Old photos are unlikely to have colour depth in the millions nevertheless billions. In such a case, there is no point scanning images at anything higher than 24-bit. (See comments below.)
In a nutshell, in certain circumstances some users may opt for billions of colours if they're doing high end photography, graphic design, large format printing, etc and if their hardware supports it.
So, using scanners as an example, colour (or bit depth) is the amount of information a scanner gets from what you’re scanning. Basically, the higher the bit depth, the more colours that can be recognised and the higher your quality of scan will be.
At the risk of oversimplifying things, in summary:
- Grayscale scans are 8-bit images recognising 256 levels of gray
- a 16-bit colour scan can recognise up to 65,536 colours
- a 24-bit colour scan can recognise up to 16,777,215 colours
- a 32-bit colour scan can recognise up to 4,294,967,296 colours
- and so on
Note: The above is only a basic explanation and doesn't get into alpha channels etc.
As I mentioned above, opting for billions of colours will also depend on whether your hardware supports it. Obviously, displaying more colors requires more memory. Most computers today will have a GPU with enough memory to support 32-bit colour. Older computers, on the other hand, may only support up to 16-bit colour. Regardless of this, your display also needs to support this too.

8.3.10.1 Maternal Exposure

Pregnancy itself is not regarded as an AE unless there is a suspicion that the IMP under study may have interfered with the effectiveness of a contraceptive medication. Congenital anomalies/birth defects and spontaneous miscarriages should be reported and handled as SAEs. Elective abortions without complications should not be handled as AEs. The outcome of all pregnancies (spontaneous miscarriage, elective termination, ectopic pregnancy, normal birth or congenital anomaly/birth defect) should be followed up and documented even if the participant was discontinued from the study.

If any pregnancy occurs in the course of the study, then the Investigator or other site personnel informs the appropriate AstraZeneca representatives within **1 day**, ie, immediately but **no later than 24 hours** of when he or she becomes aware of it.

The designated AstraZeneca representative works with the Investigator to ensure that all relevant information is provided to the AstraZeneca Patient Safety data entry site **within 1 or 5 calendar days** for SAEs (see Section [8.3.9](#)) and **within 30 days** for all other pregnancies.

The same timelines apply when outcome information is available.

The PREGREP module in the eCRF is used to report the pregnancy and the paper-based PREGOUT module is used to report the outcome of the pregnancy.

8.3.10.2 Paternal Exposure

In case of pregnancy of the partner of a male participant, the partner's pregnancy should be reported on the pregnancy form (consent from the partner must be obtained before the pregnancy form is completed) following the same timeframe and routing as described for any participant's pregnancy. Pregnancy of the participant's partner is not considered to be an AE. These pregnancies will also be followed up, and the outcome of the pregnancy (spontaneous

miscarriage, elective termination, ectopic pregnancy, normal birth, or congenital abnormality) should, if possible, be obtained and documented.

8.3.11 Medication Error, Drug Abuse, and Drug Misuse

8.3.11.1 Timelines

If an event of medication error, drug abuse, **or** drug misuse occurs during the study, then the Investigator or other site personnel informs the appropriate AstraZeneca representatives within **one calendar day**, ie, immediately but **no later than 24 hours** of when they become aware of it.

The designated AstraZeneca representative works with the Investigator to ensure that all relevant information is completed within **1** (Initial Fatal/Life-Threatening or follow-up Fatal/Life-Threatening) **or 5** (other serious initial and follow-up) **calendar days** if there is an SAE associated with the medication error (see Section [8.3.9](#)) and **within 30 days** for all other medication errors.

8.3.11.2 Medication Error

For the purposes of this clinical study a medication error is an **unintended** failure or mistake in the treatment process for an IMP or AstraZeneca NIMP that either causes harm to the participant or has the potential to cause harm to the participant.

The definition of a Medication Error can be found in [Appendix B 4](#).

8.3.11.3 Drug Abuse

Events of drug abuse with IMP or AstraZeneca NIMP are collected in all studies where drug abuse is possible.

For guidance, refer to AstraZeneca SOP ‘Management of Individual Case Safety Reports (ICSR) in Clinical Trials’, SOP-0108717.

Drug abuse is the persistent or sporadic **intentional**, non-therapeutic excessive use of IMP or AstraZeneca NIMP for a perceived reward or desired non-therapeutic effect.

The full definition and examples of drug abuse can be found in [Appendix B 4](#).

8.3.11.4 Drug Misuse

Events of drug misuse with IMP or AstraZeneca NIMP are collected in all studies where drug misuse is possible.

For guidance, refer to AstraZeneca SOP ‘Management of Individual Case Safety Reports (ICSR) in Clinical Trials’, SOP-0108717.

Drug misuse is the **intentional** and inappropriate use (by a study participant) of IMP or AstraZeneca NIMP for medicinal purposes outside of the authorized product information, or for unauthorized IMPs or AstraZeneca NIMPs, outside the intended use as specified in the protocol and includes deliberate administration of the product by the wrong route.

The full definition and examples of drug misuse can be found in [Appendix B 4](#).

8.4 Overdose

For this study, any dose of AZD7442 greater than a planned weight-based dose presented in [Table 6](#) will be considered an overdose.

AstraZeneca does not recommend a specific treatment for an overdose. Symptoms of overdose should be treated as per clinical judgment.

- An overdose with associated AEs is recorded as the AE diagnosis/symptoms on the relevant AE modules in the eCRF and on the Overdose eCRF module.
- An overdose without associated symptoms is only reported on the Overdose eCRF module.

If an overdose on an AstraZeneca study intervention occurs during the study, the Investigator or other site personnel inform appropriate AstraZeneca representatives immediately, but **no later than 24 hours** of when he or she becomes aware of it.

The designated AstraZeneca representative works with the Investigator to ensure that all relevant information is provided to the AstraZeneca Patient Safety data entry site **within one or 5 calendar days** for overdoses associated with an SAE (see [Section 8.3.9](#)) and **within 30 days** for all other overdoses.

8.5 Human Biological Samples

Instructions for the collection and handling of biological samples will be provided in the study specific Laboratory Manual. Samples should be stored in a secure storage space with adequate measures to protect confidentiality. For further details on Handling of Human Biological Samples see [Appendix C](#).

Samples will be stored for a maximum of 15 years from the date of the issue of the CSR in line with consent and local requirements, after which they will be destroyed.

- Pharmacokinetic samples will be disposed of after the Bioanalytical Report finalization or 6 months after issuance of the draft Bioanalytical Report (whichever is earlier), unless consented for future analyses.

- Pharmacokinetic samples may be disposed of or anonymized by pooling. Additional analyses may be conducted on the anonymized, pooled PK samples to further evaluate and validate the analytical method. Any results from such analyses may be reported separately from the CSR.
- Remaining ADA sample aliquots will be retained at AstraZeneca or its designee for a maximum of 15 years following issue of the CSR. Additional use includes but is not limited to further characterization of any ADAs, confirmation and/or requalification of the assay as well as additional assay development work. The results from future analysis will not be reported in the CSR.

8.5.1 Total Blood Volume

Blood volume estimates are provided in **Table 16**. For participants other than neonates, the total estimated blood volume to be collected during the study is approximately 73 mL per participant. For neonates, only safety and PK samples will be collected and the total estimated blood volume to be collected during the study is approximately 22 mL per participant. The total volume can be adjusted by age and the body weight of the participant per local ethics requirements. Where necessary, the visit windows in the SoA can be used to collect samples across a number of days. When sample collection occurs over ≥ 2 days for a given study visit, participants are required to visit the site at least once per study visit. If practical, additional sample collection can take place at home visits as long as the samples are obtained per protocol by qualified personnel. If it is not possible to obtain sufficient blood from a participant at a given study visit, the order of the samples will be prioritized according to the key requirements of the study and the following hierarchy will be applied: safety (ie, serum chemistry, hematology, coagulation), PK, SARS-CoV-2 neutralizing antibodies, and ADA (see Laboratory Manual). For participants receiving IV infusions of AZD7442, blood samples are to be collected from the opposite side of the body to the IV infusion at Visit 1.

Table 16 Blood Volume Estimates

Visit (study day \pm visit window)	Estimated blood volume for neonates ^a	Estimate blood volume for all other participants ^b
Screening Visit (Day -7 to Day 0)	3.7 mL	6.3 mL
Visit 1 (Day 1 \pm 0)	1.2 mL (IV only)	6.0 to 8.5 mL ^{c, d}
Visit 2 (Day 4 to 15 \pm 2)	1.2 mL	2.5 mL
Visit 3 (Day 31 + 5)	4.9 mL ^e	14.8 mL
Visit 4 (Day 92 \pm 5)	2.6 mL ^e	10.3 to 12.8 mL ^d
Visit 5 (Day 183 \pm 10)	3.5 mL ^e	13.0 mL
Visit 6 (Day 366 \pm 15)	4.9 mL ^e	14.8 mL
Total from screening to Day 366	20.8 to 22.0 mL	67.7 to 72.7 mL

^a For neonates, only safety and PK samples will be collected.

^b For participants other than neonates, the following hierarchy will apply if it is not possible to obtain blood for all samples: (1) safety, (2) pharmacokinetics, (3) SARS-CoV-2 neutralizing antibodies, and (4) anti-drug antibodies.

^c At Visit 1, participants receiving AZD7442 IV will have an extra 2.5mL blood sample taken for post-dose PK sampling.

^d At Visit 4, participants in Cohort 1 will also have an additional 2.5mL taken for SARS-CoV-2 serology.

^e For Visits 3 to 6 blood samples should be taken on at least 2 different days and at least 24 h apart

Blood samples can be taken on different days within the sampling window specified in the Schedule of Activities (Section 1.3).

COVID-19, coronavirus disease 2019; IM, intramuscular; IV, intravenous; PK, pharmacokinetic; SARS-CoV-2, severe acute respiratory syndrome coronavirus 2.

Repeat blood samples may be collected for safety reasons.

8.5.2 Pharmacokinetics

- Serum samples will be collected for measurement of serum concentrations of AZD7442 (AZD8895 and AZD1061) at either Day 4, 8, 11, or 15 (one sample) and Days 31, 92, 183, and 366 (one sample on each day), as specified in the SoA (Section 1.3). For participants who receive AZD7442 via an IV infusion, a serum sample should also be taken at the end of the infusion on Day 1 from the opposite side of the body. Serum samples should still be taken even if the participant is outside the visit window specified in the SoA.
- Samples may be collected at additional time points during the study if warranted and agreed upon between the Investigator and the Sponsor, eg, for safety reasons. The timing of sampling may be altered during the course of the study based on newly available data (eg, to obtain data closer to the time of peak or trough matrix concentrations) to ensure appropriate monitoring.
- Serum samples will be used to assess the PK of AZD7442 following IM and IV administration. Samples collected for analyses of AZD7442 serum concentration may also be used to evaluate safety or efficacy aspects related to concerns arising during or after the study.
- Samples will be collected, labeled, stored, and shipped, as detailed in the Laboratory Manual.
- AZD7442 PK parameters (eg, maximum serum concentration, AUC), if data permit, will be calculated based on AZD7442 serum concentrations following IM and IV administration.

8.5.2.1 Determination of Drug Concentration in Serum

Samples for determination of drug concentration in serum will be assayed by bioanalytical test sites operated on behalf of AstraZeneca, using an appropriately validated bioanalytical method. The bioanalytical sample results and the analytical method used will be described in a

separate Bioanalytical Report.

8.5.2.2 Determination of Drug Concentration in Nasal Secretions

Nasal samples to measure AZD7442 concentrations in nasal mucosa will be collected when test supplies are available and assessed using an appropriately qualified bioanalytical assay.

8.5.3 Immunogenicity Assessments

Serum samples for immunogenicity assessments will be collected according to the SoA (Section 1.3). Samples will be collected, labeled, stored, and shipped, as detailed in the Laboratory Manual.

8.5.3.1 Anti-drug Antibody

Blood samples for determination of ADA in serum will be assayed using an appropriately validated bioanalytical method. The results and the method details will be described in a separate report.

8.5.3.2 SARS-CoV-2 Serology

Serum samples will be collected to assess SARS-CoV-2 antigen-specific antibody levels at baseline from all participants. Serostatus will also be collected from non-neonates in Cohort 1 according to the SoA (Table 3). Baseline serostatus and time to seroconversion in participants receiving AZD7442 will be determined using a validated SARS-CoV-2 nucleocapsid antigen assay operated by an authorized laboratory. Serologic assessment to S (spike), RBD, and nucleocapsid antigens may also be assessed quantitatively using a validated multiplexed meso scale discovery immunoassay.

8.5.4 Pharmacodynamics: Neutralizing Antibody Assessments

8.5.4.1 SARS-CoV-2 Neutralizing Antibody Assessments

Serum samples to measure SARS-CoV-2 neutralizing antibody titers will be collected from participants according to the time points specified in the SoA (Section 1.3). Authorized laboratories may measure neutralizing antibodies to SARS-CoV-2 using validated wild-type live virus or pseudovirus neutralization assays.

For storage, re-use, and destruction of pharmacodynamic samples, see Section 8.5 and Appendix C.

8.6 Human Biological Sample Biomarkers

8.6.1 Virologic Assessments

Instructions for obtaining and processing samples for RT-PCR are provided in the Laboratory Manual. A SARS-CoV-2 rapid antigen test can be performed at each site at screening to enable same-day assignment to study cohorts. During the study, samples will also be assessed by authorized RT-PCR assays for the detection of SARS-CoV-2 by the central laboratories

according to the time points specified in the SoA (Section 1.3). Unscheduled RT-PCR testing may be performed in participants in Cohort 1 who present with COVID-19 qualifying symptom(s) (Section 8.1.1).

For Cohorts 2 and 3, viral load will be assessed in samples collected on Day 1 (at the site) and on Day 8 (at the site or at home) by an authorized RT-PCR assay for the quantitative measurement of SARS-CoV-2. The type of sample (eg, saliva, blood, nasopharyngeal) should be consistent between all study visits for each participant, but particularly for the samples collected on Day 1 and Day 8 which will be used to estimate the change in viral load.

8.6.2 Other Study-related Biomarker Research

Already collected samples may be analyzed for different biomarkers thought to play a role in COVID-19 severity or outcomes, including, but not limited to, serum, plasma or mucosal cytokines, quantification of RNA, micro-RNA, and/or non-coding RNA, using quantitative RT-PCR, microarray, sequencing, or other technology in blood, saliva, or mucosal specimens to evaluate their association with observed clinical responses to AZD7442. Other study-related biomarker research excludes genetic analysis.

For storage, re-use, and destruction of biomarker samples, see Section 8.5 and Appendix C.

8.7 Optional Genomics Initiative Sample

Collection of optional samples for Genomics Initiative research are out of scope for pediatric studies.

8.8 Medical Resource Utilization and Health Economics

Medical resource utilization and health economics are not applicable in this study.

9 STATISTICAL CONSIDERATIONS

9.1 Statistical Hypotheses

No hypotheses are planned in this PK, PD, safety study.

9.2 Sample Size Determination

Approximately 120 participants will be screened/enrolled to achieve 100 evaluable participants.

Likewise with scanners. Not all scanners can scan at the same bit depth. Using my summary above, a scanner only capable of 24 bit can recognise up to 16,777,215 colours, well short of the billions that some can scan.
I can't tell the difference
You stated in your question, "I can't tell the difference".
This isn't surprising as I doubt many users could tell the difference between 16-bit and 32-bit colour scans, prints or displays. However, users with particular software capable of showing/differentiating between gradients, shadows, transparency, etc that require a wide range of colour combinations may notice a difference, and this is where it gets back to the specific circumstances you alluded to in your question.
IconDaemon's comment prompted me to add an example of when a user may want to scan at a higher resolution and colour depth than what their own computer/display supports.
Last December I had to produce some large-format posters for my sister-in-law and, to do this, I had to use her much older Mac to design it. While her older Mac wasn't capable of displaying billions of colours, her scanner was capable of doing up to 48-bit scans. So I scanned in the required images using 36-bit for colour depth and 600dpi for the resolution.
Then, on her outdated Mac I used Photoshop CS5 to put it altogether and export the files as high-quality press-ready PDFs. These files were then taken to a service bureau which printed the large format posters. However, if the original images were not scanned at a high enough quality, then the large format prints would have been pixelated and the lack of colour information would have resulted in a print where some of the effects (e.g. transparency, etc) would not come across very well (if at all).